25th Annual Putnam County Spelling Bee

Musical
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Editorial Review

A ‘Spelling Bee’ contender, despite some tedious tunes

By Nelson Pressley
Friday, June 10, 2011

You’re an anxious kid at a spelling bee. Your word is “fandango.” You ask the judge to use it in a sentence.

The judge quite soberly replies, “Scaramouche, Scaramouche, will you do the fandango?”

That kind of blissfully absurd comic exchange is why audiences have been smitten with “The 25th Annual Putnam County Spelling Bee,” the 2005 off-Broadway (and then Broadway) musical about awkward kids under competitive pressure. Rachel Sheinkin’s scenes unleash dozens of these gleaming gags, and as the modest new Keegan Theatre production proves, they’re utterly dependable.

This Keegan show at the Church Street Theater is a reminder, though, that William Finn’s songs for “Putnam” are as wan as Sheinkin’s book is winsome. Writing interesting music for geeky kid characters bursting with everything from shame to aggression may be a tall order, but the plucky lyrics and strained, thin, yearning little melodies aren’t nearly as revealing or joyful as the book’s crisp jokes.

It’s easy, then, for “Putnam” to end up feeling like an almost annoyingly chirpy campus revue, which is what happens with parts of Christina A. Coakley’s production. The sure-voiced performers brim with cheery determination as they soldier through songs with such plaintive titles as “My Friend, the Dictionary,” “Woe Is Me” and “I’m Not That Smart,” rubbing noses on sleeves and fidgeting on the bleachers of George Lucas’s simple school gym set.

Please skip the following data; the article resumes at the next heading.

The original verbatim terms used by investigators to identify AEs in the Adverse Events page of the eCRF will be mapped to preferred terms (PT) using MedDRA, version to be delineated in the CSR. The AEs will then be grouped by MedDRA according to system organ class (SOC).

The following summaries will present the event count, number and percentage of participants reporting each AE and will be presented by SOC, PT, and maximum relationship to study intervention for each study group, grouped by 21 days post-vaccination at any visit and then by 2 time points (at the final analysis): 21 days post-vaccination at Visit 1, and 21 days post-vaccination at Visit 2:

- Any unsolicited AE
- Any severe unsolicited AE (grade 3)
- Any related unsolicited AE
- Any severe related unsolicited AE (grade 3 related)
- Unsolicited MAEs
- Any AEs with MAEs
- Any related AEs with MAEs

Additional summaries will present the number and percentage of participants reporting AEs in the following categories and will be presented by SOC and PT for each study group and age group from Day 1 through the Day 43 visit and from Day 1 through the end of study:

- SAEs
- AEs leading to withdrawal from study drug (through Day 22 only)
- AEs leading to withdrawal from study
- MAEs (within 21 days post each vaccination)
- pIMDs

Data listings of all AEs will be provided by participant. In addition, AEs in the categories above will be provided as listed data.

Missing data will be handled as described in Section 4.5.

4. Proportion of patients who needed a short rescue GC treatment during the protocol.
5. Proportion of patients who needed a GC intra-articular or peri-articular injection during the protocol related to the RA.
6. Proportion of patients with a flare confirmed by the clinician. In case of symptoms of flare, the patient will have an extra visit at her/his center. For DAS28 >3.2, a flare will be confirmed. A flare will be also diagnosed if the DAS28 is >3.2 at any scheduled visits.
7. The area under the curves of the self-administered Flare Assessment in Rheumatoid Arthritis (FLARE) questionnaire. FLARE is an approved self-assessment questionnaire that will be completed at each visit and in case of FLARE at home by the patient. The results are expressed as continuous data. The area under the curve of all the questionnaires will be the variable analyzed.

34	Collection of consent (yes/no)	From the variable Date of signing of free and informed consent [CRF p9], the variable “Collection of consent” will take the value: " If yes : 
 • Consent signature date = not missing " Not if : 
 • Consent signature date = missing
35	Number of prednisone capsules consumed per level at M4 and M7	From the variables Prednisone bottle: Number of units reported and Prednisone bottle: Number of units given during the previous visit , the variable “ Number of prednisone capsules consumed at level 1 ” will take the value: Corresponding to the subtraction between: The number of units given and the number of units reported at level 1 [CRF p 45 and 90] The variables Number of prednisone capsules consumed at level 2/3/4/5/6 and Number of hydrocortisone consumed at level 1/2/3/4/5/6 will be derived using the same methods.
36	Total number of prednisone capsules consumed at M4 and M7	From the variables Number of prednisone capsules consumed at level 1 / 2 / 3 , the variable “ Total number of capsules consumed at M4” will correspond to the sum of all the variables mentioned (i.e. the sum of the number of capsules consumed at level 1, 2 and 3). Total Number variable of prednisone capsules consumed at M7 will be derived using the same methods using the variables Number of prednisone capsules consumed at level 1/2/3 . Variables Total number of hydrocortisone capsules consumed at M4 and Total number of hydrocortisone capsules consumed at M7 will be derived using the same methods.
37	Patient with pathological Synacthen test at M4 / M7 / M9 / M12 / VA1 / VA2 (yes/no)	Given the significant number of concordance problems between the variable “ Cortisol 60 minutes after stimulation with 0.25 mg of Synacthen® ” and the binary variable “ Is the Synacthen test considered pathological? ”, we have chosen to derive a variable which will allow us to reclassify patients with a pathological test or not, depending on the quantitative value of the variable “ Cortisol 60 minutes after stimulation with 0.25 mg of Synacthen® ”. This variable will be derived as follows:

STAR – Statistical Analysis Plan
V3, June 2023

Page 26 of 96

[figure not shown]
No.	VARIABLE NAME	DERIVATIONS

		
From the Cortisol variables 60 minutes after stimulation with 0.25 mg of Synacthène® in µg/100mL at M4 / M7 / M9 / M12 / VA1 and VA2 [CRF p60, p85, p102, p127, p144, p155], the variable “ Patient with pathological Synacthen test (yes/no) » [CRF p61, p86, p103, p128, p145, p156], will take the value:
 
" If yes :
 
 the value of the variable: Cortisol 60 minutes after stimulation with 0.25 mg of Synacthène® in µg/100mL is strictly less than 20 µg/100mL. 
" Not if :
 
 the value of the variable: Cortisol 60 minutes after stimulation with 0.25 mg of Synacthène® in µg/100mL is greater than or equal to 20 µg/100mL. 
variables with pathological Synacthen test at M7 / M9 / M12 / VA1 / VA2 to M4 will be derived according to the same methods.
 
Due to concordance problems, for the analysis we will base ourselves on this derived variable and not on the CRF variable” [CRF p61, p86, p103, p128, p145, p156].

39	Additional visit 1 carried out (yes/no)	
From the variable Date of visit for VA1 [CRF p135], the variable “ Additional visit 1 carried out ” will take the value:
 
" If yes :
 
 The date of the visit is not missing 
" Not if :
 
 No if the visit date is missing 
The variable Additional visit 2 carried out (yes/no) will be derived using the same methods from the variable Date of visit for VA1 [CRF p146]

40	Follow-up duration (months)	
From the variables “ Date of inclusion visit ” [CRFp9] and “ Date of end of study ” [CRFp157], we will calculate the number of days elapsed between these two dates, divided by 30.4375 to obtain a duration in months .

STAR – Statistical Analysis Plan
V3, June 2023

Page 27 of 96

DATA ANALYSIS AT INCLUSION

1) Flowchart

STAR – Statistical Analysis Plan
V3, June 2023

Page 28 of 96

The Keegan troupe has proved that it can create quality sound in its Church Street musicals, yet when these songs get loud or busy, the singers lose contact with the skeletal orchestra above and behind the stage. The singer-actors are appealing, with fetching impressions made by Madeline Botteri as the gentle but abandoned Olive Ostrovsky, Michael Innocenti as the daffy Leaf Coneybear, Dan Sonntag as the breathing-challenged William Barfee, Katie McManus as the adult who still dwells in her glory days as a past champion — it’s a balanced, capable cast. Still, musically — where it needs the most help — the show barely gets by.

So hooray for the comedy! “Putnam” makes splendid use of a few preselected audience members as contestants; you can spot them on the bleachers cracking up at the show unfolding around them. Like the rest of the losers, they get escorted off the stage with a hug and a juice box and a chorus of “Goodbye” when they blow a word. The delightful, inventive script even gets fleeting topical updates, which means a little more bad news for Anthony Weiner.

But only a little, for “Putnam” really is a warmhearted show, a teddy bear of a musical. The Keegan Theatre wouldn’t seem to be testing its mettle much by choosing this, and it’s largely a sweet evening, yet the production is no slam dunk. Even gentle shows need to be strong.

Music and lyrics by William Finn, book by Rachel Sheinkin. Directed by Christina A. Coakley. Music director, Elisa Rosman; choreographer, Melissa Douglass Bustamente; lights, Hannah Dubrow; costumes, Shadia Hafiz. With Christopher Mueller, Shayna Blass, Tina Ghandchilar, Dan Van Why and RaMond Thomas. About 1 hour 45 minutes.